Windows 10 v1909 Mac randomization on boot

JDubbedNJDubbedN Posts: 8Member, Beta Tester
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Hello fingers,

I upgraded to Windows 10 version 1909 around the beginning of January 2020. Ever since then whenever I boot my computer up fing warns me of a new Mac address and blocks it. I have it setup to auto block new devices. Literally everytime my computer boots up a random Mac address is identified by fing. I've looked them up and I don't see any connection to any manufacturer or device. I've checked my actual real Mac address and it's nothing like the random ones being generated. My desktop is set to DHCP. If I unplug my ethernet cable and reboot, no random Mac. If I disable the network card in Windows settings and reboot, no random Mac.

According to fing the device goes offline within a minute of it going online. Fing shows it has no ip associated with it. I've tried safe mode with networking and the random Mac happens. If i boot into diagnostic startup only same random Mac happens. I am wondering if Microsoft introduced something to 1909 that would make this happen. I also thought maybe malware might be calling home and did run scans with Malwarebytes, windows defender and Avast. All clean.

Anyone have any ideas?

kltaylorCiaranRobinStopingads

Best Answer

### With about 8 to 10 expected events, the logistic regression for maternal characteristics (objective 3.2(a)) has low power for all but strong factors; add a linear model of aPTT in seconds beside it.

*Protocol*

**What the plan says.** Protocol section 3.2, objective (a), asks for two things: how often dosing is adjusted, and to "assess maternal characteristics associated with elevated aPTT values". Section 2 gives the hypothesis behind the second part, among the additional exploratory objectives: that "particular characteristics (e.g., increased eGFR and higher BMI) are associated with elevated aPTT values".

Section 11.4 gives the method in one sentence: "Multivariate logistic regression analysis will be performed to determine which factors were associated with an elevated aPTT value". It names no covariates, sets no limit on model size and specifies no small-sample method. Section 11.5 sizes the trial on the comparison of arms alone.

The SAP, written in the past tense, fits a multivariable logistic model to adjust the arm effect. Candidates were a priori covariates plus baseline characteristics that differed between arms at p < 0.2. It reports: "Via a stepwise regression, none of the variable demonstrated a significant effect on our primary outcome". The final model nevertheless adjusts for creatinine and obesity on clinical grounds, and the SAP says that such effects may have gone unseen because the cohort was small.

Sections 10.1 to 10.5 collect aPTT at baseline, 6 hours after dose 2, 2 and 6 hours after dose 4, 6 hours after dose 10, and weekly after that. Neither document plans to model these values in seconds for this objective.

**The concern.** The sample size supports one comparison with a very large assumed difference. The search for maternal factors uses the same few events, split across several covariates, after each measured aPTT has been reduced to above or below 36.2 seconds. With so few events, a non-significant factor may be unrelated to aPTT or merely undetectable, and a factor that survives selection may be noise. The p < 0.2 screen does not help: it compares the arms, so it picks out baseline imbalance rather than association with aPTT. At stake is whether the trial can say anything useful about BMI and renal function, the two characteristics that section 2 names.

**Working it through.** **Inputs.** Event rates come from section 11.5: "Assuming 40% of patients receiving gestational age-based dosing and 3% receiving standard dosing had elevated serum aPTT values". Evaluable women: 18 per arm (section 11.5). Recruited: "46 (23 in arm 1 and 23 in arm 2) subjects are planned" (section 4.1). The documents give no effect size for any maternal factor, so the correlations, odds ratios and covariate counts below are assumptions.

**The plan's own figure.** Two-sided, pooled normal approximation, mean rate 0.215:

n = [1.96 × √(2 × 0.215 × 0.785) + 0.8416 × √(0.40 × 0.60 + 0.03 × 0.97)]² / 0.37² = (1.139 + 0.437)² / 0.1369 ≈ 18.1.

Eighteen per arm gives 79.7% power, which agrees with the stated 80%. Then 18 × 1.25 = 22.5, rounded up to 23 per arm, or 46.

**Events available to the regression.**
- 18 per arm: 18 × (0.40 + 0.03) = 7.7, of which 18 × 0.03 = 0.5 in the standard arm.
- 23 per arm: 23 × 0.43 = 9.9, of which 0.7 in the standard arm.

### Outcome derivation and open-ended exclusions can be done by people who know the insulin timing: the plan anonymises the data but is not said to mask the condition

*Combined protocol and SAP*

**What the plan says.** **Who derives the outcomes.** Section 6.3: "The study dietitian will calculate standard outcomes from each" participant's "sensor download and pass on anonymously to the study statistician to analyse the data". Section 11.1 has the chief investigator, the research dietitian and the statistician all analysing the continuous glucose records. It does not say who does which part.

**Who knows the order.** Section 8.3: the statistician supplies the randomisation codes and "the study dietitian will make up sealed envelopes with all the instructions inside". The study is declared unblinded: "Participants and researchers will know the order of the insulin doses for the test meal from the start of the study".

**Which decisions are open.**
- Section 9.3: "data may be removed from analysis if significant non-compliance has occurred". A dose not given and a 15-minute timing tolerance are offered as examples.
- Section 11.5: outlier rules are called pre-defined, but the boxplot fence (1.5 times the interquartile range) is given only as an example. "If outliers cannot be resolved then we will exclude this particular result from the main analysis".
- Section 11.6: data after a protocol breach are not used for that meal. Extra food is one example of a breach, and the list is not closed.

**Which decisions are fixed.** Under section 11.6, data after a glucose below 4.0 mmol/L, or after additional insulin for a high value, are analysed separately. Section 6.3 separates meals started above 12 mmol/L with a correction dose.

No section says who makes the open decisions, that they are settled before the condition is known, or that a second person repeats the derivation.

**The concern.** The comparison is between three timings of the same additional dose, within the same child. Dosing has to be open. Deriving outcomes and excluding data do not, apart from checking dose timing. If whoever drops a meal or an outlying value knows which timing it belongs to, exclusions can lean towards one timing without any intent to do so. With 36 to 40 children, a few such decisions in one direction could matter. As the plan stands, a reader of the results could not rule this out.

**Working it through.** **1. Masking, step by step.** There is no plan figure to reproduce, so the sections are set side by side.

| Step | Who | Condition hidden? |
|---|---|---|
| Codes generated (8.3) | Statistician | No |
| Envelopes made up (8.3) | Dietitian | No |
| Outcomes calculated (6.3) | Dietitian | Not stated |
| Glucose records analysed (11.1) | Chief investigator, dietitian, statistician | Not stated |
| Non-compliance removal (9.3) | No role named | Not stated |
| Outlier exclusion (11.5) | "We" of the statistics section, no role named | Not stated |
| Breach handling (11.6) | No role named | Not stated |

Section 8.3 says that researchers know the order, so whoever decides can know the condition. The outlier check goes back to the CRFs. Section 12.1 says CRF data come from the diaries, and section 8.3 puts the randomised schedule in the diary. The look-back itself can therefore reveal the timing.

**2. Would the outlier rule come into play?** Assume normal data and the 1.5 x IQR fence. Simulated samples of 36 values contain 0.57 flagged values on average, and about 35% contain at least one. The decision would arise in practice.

• JDubbedNJDubbedN Posts: 8
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    Accepted Answer
    I finally found the problem. And I don't know why it was causing it. The beta Desktop Fing software that I had installed and then uninstalled left a Windows service installed called Fing.Agent. It was running automatically. Even though I disabled it the random mac address still happened. And since the Fing software didn't do a proper job of uninstalling its software I had to resort to removing it manually through cmd using "sc delete Agent.Fing". That removed it, I rebooted and now no more phantom mac address's. I know the Fing desktop software is in beta but that is unacceptable. I wasted so much time believing my computer was compromised or it was the Windows 1909 update at fault. The irony was that it was the Fing software itself. Truly amazing. I hope this find helps the Fing developers and any user who bumps into this same problem. It truly was not an experience I would have liked to have lived through.
    il8rh8r

Answers

  • kltaylorkltaylor Posts: 760Moderator, Beta Tester
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    Hi @JDubbedN, welcome to our community.

    Windows 10 had the ability to randomize MAC addresses roughly about a year ago, but that was supposed to be 'removed'.  What makes me wonder if that's what's happening since you said that it still happens in Safe Mode.

    SM only loads OS-specific drivers and services, so I would lean towards it being an OS issue.

    Check this process to see if your wireless adapter has the function/feature (and I use that term lightly) is enabled.
    "There's a fine line between audacity and idiocy."
    -Warden Anastasia Luccio, Captain
  • JDubbedNJDubbedN Posts: 8Member, Beta Tester